10. Documentaries about pedophiles
It must have been something in the water. In the same year, Capturing the Friedmans and Stevie, two stunning documentaries and both about pedophiles. Without condoning the perpetrators’ actions, the filmmakers were able to show that the issue is a lot more complex than the simplistic accounts usually served to us by the six-o’clock news. Demanding and necessary.
9. Gus Van Sant’s minimalist phase
Gus Van Sant proved that he is the most daring independent filmmaker working in the U.S. today, offering two movies where he actually gave the audience time to think. Both Elephant and Gerry are challenging and demanding unlike any other films this year. As Roger Ebert put it while talking about Gerry,” the longer the movie ran, the less I liked it and the more I admired it.”
8. Lost in Translation
Sofia Coppola proved that The Virgin Suicides was not an accident and that she is indeed one of the best writers and directors of her generation. By making quarter-life crisis meet mid-life crisis, she managed to bring together two generations that usually only looked at each other from across the tracks.
7. 11’09″01: September 11
This cooperative project overcame its gimmicky premise and out of a common event offered some of the most varied and thought-provoking short films of the year.
The film’s multitude of perspectives from filmmakers from all around the globe permitted the audience to make some sense of pure chaos.
6. Rivers and Tides: Andy Goldsworthy Working With Time
The only film that could capture the beauty of Goldsworthy’s art, the natural degradation and ephemeral essence of each work being preserved in its transfer to moving image. This meditative documentary brought peace to an audience that came to realize that human life does not come to an end, but simply changes as nature reclaims it.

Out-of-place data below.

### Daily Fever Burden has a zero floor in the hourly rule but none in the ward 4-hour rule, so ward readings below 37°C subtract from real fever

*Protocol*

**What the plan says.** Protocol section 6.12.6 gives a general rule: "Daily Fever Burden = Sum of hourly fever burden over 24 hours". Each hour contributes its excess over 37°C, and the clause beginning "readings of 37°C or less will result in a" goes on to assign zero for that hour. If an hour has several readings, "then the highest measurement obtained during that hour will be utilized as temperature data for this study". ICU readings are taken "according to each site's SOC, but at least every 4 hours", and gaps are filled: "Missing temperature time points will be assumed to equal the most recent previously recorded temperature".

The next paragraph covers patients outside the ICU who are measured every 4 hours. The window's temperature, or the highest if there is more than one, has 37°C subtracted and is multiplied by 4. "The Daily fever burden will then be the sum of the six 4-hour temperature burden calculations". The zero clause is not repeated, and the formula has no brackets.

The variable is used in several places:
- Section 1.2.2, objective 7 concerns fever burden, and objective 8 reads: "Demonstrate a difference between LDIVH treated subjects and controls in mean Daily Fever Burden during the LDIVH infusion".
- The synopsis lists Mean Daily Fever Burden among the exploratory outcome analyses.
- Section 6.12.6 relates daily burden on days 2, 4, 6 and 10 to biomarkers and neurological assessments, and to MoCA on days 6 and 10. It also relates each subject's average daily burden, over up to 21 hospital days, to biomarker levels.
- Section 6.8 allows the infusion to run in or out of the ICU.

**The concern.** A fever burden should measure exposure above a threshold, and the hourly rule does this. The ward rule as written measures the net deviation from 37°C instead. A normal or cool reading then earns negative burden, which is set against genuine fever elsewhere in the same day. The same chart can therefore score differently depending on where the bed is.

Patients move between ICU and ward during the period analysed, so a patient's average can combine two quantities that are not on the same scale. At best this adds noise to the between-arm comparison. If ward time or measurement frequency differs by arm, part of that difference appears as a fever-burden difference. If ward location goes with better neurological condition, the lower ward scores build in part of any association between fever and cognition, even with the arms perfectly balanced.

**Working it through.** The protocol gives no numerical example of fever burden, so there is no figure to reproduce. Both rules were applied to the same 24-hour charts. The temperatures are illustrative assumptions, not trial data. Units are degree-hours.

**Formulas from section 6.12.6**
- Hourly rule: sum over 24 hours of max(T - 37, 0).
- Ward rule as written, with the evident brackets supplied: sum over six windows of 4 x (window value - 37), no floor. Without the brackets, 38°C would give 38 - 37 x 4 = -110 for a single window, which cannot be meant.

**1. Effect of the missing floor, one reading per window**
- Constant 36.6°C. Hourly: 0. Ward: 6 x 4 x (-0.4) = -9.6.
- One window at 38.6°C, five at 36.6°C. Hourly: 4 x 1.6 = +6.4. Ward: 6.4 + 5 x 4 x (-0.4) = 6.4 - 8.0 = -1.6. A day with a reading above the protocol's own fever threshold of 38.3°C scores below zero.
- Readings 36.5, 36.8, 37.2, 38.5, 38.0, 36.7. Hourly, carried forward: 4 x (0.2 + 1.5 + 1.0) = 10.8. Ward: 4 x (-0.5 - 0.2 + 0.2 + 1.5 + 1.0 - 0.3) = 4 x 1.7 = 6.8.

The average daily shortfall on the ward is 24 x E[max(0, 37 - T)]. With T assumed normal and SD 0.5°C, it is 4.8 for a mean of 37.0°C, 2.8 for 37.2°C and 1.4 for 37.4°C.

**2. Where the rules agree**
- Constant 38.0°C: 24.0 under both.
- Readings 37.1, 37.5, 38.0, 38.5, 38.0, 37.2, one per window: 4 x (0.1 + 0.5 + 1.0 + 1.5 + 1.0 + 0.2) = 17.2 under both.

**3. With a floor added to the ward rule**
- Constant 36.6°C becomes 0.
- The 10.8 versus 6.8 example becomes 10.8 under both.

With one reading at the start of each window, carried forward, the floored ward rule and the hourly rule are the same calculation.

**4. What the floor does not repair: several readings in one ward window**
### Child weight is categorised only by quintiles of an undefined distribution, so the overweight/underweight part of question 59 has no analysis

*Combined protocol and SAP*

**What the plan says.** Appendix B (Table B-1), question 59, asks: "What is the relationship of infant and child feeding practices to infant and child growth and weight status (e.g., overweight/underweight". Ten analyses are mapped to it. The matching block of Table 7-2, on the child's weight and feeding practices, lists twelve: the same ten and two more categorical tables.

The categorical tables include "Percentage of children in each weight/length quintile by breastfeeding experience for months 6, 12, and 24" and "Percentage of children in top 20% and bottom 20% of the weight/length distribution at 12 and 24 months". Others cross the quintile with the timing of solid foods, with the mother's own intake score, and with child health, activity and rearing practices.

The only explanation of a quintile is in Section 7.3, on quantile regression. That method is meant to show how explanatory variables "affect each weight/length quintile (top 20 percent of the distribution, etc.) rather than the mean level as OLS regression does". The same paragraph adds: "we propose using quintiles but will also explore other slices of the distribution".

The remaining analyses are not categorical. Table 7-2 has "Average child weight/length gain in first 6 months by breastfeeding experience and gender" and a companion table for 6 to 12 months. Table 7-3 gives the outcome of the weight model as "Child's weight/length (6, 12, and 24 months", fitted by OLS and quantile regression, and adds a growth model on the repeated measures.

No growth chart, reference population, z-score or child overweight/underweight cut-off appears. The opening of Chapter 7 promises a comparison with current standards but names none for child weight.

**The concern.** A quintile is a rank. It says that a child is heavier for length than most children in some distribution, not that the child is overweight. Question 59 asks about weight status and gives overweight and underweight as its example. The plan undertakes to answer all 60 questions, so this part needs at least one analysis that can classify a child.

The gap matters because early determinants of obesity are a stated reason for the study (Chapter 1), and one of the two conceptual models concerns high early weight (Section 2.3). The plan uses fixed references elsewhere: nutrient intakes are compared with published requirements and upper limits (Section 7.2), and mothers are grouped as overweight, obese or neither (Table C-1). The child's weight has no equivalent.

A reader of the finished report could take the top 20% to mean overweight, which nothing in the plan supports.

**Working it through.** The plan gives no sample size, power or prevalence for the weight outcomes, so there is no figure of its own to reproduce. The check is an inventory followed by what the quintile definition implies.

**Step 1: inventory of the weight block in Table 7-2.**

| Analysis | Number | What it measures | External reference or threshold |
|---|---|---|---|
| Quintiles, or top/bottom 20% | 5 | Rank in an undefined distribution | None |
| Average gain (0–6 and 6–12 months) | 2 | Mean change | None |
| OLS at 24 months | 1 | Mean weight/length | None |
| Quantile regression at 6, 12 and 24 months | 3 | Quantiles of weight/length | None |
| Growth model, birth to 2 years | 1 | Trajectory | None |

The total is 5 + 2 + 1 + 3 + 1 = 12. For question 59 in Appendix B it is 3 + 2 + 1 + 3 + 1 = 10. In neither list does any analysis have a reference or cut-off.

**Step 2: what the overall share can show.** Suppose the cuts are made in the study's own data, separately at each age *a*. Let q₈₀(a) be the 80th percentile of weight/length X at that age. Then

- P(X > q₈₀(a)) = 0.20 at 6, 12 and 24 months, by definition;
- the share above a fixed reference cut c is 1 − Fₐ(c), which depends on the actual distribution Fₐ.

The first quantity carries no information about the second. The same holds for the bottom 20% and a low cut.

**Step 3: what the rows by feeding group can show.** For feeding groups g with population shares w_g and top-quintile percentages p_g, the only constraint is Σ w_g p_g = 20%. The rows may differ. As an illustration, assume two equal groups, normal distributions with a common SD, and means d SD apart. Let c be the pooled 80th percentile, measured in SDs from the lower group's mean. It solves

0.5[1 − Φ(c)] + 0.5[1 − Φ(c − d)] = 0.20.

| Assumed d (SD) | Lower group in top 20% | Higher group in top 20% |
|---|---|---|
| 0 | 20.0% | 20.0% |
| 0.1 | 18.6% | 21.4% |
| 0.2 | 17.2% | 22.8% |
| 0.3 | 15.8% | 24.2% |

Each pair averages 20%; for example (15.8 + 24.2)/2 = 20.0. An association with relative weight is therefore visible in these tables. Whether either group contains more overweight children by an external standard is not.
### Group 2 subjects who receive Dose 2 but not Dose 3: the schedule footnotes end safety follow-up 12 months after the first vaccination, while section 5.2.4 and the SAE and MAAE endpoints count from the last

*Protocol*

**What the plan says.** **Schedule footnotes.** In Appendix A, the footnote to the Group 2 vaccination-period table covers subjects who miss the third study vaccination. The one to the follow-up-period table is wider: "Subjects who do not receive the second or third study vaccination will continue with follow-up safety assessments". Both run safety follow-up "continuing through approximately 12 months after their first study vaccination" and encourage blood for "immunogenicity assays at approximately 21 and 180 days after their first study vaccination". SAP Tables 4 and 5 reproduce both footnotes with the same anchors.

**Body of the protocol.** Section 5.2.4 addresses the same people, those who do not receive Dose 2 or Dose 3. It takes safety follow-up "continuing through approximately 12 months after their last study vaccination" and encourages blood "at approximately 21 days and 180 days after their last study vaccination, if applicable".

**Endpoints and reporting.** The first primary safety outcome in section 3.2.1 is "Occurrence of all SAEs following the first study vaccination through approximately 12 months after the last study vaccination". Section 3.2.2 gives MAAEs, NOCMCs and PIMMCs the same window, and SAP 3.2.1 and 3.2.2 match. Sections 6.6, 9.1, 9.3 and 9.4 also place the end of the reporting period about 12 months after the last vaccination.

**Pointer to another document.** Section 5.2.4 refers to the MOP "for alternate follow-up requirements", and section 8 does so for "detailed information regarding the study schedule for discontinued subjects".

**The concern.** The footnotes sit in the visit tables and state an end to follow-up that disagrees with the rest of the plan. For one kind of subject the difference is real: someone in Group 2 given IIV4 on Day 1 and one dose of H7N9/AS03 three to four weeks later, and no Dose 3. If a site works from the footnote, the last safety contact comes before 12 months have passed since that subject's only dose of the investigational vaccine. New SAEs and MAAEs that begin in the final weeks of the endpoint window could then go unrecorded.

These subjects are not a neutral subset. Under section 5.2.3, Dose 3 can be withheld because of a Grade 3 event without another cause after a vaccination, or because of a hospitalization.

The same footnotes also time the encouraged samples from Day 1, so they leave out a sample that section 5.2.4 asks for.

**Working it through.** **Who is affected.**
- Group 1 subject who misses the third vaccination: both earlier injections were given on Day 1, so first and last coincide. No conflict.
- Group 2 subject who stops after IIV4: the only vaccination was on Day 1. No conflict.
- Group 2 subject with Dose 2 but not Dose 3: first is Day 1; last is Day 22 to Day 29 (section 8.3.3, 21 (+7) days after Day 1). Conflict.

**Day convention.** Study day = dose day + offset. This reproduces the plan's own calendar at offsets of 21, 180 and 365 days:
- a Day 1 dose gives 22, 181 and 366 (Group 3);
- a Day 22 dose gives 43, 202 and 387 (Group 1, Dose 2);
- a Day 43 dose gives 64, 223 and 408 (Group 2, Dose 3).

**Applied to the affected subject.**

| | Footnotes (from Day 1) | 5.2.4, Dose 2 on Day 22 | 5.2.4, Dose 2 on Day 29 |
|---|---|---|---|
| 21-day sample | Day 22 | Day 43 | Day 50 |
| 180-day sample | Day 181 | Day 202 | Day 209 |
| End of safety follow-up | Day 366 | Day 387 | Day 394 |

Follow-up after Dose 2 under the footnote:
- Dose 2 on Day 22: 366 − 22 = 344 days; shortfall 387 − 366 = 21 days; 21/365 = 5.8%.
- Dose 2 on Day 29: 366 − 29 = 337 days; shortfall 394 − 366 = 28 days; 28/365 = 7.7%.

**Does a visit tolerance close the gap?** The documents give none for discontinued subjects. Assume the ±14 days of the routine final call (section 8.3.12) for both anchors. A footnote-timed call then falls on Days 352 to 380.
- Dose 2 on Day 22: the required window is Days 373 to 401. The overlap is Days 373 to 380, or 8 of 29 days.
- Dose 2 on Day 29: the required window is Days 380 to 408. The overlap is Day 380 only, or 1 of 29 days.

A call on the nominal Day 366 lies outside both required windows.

5. Realistic portrayals of adolescence
Two movies that could not be more unlike the other: Raising Victor Vargas, with all the duality that comes with teenage years, the innocence and the curiosity; and Thirteen, a much-needed frank portrayal of the sometimes destructive nature of adolescence. Yet, ironically, both felt so realistic that they could only have been more true to life had they been documentaries.
Yes, the spelling bee contest would not strike anyone as the most interesting documentary subject. Yet, by the end of this film, the audience realized that spelling is more exciting than a hockey game. With every pronounced letter, it seemed like a bomb could explode because we had grown to care about each of the endearing kids that walked up to the microphone to meet their fate.
3. 28 Days Later…
Danny Boyle has made an amazing comeback this year with one of the best horror movies of the decade. This apocalyptic zombie story became a haunting allegory about human nature and proved that human life is more than mere survival. Never did so much beauty come out of so much horror.
2. Finding Nemo
Pixar had many worried with Monsters, Inc., a movie that lacked the humour and intelligence of their previous efforts, but this year they proved that they have not lost their wit. In fact, Finding Nemo is undeniably the funniest film of the year. The animation is impeccable and Ellen DeGeneres gives one of the best performances of the year as a fish with short-term memory. Gives actual meaning to the three most overused letters on the Internet: LOL.